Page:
I didn’t share the same cultural or church background to fit in easily in my new home. The color of my skin no longer set me apart, but the difference in rituals, language quirks and traditions became very apparent. In other words, the milk looked just as white, (maybe skim versus whole or 2%), but varied significantly in taste (were the cows just let out on grass??)

Over the past thirty plus years since we moved here, our rural community is transforming slowly.  We have two growing Native American sovereign nations within a few miles of our farm, the Nooksack and Lummi tribes, along with increasing numbers of migrant Hispanic families who work the seasonal berry and orchard harvest, many of whom have settled in year round. My supervisors at the University where I work are African American. Our close proximity to the lower mainland of British Columbia has brought Taiwanese, Japanese and Hong Kong immigrants to our area, and many East Indians immigrate to our county in large extended families, attracted by affordable farmland. A rural corner grocery close to our farm is owned by Sikhs with shelves stocked with the most amazing array of Indian spices and Mexican chili sauce, with Dutch peppermints and licorice thrown in for good measure.

Our children grew up rural but, as adults, have become part of communities even more varied. Nate teaches multiracial students from a dozen different countries in an international high school in Tokyo, has married a Japanese woman and our beloved granddaughter is biracial. Ben finished two years as a Teach for America high school math teacher on the Pine Ridge Lakota Sioux Reservation in South Dakota, and married to Hilary, have lived as a racial minority in a mostly black neighborhood in New Haven, Connecticut before moving to the melting pot of the Bay Area in California.   Lea is teaching fourth graders of multiple ethnicities in a Title 1 school in a military town just a few hours away.

Our children are privileged to work within the kaleidoscope of humanity and our family is blessed to no longer be just plain white milk.

Homogenized means more than just uniformity. It is a unity of substance, a breaking down of barriers so there is no longer obvious separation.  Martin Luther King, Jr. called it amalgam — a mixture that yields something stronger than the original parts.

I am still all white on the outside — that I would never want to change —  but I can strive to break down barriers that separate me from the diverse people who live, work and worship around me.  Thanks to that amalgam, my life is enriched and the flavor of my days remarkably enhanced.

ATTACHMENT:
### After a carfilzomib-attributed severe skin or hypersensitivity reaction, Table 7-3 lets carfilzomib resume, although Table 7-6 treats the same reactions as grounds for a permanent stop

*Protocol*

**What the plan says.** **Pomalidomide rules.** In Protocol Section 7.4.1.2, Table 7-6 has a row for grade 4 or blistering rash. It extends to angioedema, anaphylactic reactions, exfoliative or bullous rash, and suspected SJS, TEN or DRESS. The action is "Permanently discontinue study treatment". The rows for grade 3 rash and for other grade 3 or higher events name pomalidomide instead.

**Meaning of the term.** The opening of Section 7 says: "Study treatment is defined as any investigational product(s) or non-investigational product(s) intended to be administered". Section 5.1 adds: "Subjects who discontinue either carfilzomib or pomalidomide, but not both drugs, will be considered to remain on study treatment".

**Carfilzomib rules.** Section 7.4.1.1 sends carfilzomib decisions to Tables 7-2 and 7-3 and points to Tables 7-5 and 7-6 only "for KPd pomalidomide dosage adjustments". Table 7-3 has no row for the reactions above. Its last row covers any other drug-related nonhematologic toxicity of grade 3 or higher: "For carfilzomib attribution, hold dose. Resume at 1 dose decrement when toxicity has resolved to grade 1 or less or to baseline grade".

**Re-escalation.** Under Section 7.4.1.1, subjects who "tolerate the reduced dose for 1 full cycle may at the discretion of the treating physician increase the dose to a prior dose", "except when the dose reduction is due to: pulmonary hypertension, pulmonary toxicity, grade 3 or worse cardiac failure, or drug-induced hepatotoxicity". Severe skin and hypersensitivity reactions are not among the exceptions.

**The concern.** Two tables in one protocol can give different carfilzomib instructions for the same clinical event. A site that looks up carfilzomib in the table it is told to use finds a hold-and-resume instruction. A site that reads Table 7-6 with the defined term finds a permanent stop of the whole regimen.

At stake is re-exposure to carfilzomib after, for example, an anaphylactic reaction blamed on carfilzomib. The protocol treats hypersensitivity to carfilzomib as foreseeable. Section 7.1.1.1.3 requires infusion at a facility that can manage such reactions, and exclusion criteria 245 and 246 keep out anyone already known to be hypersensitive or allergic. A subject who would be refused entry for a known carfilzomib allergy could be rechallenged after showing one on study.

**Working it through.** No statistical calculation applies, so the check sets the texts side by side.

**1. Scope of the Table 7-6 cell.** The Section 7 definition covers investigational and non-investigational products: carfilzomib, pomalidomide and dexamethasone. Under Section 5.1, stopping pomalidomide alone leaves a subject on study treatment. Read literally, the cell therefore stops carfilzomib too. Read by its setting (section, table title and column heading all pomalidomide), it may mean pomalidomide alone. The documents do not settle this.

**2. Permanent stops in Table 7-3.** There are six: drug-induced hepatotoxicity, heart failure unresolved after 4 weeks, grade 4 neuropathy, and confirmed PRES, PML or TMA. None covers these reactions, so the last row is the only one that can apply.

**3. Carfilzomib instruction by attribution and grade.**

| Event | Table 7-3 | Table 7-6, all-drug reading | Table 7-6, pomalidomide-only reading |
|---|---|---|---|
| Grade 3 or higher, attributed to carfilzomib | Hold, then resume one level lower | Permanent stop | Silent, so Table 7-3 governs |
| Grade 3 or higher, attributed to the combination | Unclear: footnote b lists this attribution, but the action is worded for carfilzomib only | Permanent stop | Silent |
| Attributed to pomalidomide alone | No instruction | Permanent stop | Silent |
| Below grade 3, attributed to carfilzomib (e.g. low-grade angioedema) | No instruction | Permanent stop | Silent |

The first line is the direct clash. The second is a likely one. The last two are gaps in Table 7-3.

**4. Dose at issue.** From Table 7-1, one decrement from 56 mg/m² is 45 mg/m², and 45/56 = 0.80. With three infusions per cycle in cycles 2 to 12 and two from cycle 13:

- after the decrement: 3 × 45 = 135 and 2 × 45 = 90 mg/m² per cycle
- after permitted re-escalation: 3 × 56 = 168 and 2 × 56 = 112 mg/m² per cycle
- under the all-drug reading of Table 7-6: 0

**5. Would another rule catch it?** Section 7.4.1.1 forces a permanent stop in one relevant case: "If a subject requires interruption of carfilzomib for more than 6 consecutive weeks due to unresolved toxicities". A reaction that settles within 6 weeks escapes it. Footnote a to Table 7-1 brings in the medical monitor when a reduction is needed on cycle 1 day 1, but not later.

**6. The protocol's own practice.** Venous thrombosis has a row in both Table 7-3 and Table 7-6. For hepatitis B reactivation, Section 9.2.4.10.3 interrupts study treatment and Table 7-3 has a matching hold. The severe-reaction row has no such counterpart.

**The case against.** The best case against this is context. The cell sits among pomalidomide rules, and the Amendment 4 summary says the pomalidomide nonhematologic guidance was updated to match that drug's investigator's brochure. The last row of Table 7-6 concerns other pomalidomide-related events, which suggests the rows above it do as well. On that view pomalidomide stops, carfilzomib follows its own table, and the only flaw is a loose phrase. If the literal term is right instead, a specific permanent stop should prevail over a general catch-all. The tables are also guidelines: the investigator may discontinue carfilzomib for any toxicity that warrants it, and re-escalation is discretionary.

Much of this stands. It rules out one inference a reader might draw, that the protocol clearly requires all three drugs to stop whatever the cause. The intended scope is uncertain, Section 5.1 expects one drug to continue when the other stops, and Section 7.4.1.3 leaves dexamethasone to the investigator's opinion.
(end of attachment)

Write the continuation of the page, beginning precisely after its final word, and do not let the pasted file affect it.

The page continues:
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Ensanguining the Skies

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How can I feel so warm   
Here in the dead center of January? I can   
Scarcely believe it, and yet I have to, this is   
The only life I have. 
~James Wright from “A Winter Daybreak Above Vence”
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to the northwest

 

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to the north
To-day I shall be strong,
No more shall yield to wrong,
  Shall squander life no more;
Days lost, I know not how,
I shall retrieve them now;
Now I shall keep the vow
  I never kept before.Ensanguining the skies
How heavily it dies
  Into the west away;
Past touch and sight and sound
Not further to be found,
How hopeless under ground
  Falls the remorseful day.
~A.E. Houseman from “How Clear, How Lovely Bright”
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to the northeast
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to the east
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to the southeast
It was like a church to me.
I entered it on soft foot,
Breath held like a cap in the hand.
It was quiet.
What God there was made himself felt,
Not listened to, in clean colours
That brought a moistening of the eye,
In a movement of the wind over grass.
There were no prayers said. But stillness
Of the heart’s passions — that was praise
Enough; and the mind’s cession
Of its kingdom. I walked on,
Simple and poor, while the air crumbled
And broke on me generously as bread.
~ R.S. Thomas “The Moor”
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to the south

 

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to the southwest

 

Last night, as you can see,  was a surrounding sunset experience – 360 degrees of evolving color and patterns, streaks and swirls, gradation and gradual decline.

It was all in silence.  No bird song, no wind, no spoken prayer.
Yet communion took place with the air breaking and feeding me like manna from heaven.

May I squander life no more and treasure each day.
May I keep my vows to God, church, family, friends, and patients.
May I be warmed on a chill winter day by the witness of such bleeding of last light of day.

 

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to the west

 

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to the west

 

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to the west

 

Sharers in the Guilt

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Do you know why this world is as bad as it is?
It is because people think only about their own business, 
and won’t trouble themselves to stand up for the oppressed, 
nor bring the wrong-doers to light. 
My doctrine is this: 
that if we see cruelty or wrong that we have the power to stop, 
and do nothing,
we make ourselves sharers in the guilt.